Even though it looks silly to the Western perception, these turban styles worn by our troops all share identical features, their dropped tails. While I have no idea just yet what the significance of the dropped tail means, that all four men wear the same dropped tail, it somehow suggests “softness and wisdom, or perhaps even scholar,” …. as opposed to the roguish commoner impression of the pakol.

    In any event, if we do not take wives, its seen as a false front of office without commitment and permanence.

    What say you.

  2. On April 12, 2010 at 10:08 am, Warbucks said:

    The keffiyeh (Arabic: كوفية‎, kūfiyyah, plural كوفيات, kūfiyyāt), also known as a (ya)shmagh (from Turkish: yaşmak “tied thing”), ghutrah (غترة), ḥaṭṭah (حطّة), mashadah (مشدة) or shemagh is a traditional headdress typically worn by Arab men made of a square of cloth (“scarf”), usually cotton, folded and wrapped in various styles around the head. It is commonly found in arid climate areas to provide protection from direct sun exposure, as well as for occasional use in protecting the mouth and eyes from blown dust and sand. Its distinctive woven check pattern originated in an ancient Mesopotamian representation of either fishing nets or ears of grain.[1] … from Wiki.

    Ah-h-h-h! Bingo. The T.E. Lawrence, Lawrence of Arabia effect.

    The British Colonel T. E. Lawrence (better known as Lawrence of Arabia), probably the best-known Western wearer of the keffiyeh, wore a plain white one with agal during his involvement in the Arab Revolt in World War I. This image of Lawrence was later popularized by the film epic about him, Lawrence of Arabia, in which he was played by Peter O’Toole.

    T. E. Lawrence at Rabegh, north of Jidda, 1917. See mid-page.

    So, career officers take note: “Study up T. E. Lawrence and emulate” is the message being sent here. Look at the imagery similarities. Age and Rank: Lt. Col. same as T.E. Lawrence. Use of the “keffiyeh” and most importantly the implied message of “unification” in parallel to Lawrence.

    It’s all Hollywood.

    Trouble is, I have this sinking feeling that we better go with the Pakol instead.

  3. On April 12, 2010 at 10:22 am, Warbucks said:

    Are we projecting religious neutrality or are we projecting one sect over the other among Shia and Sunni? If we are going to start project Hollywood-esque preferred stereotypes, and if we insist on yielding to the Top-down influence of faith, sheikdoms, and power-elites, nothing speaks peace better than a diversion into Sufi’s spirituality which I have been arguing for all along. So que the dancing whirling Dervish.

    You field grades out there and NCO’s need to practice the twirls. You will need a skirt under my foreign policy program. The heavy skirt helps you maintain balance through the twirl. And the tall hat. The hat places the center of gravity at the top of your head so your head does not fall on to your shoulders. I own a subsidiary that just happens to sell this stuff. I can get you such a deal.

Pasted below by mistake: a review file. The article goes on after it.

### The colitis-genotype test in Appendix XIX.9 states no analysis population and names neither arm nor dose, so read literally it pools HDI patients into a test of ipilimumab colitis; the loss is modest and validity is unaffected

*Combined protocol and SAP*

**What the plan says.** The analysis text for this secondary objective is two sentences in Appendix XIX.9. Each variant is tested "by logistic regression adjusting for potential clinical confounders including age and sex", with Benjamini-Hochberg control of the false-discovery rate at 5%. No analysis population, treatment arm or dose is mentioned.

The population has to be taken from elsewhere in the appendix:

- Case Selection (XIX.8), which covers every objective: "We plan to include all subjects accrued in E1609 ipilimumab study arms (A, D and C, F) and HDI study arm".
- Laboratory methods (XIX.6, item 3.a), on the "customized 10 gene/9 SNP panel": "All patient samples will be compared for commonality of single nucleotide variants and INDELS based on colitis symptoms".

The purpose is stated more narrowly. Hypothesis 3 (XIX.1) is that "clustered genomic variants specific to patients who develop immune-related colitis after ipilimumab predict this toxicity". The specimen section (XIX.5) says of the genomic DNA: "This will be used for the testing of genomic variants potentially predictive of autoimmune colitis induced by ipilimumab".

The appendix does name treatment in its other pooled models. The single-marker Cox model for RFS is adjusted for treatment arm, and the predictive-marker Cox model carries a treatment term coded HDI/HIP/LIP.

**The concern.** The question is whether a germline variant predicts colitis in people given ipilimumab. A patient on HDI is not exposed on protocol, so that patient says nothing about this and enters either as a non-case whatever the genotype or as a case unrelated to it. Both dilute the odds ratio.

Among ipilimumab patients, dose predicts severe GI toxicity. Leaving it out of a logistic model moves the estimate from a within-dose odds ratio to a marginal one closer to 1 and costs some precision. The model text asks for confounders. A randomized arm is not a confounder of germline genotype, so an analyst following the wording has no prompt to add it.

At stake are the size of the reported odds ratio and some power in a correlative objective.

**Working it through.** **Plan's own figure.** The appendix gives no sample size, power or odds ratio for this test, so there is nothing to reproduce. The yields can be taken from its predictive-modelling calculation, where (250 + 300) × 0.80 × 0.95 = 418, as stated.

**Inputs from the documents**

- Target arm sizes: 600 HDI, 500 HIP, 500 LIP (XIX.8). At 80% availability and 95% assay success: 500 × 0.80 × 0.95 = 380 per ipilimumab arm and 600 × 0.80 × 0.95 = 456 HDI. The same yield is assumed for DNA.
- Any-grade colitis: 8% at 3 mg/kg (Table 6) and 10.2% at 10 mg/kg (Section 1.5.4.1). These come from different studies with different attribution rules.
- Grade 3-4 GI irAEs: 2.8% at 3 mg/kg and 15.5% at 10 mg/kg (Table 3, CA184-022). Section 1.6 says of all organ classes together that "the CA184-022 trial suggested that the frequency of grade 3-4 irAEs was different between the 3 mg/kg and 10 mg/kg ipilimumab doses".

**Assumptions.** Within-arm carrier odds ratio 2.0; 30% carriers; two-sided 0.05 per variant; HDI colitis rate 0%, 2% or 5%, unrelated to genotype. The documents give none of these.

4. On April 12, 2010 at 10:55 am, Herschel Smith said:

    The trouble Rich is that, as you point out, we are being fake. I recall a report from Iraq about a chaplain who removed his cross before a meeting with a local Imam so that he wouldn’t “offend” him. He soon found out that the Imam expected him to be wearing his cross, and questioned him about it. The Imam wanted to see the chaplain be honest, forthright and bold. He was more offended that the chaplain didn’t wear his cross and purpose of the meeting failed because the Imam lost respect for the chaplain. I could not find the report in the some thirteen thousand e-mails in my in-box, but I distinctly recall reading the report.

    The goal should not be to be like them, or to join them, even temporarily. Consider how much more effective it would have been for our Marines to wear the distinctive garb of their tribe, i.e., dress blues, with full assortment of medals and ribbons?

  5. On April 12, 2010 at 4:10 pm, Warbucks said:

    I don’t know the politics of the participants that I am about to mention nor do I care to project them. But the most authentic man I’ve ever read about that achieved more good by both our standards and Muslim standards, so far, is Greg Mortenson, as written up by David Oliver Relin in the New York Times Best Seller “Three Cups of Tea – One Man’s Mission to Promote Peace … One School at a Time.”

    At some juncture in this battle, we will need to enable people like Greg. I don’t know if Sayed Abbas Risvi ( — middle of page) is still in play but his noble attitude in modernization with compassion are just the opposite of the corrupt war lords we seem to otherwise have to deal with everywhere we turn.

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You are currently reading "Strange Counterinsurgency: The Marines Join Other Tribes!", entry #4819 on The Captain's Journal.

This article is filed under the category(s) Afghanistan,Counterinsurgency,Marine Corps,Marines in Helmand and was published April 11th, 2010 by Herschel Smith.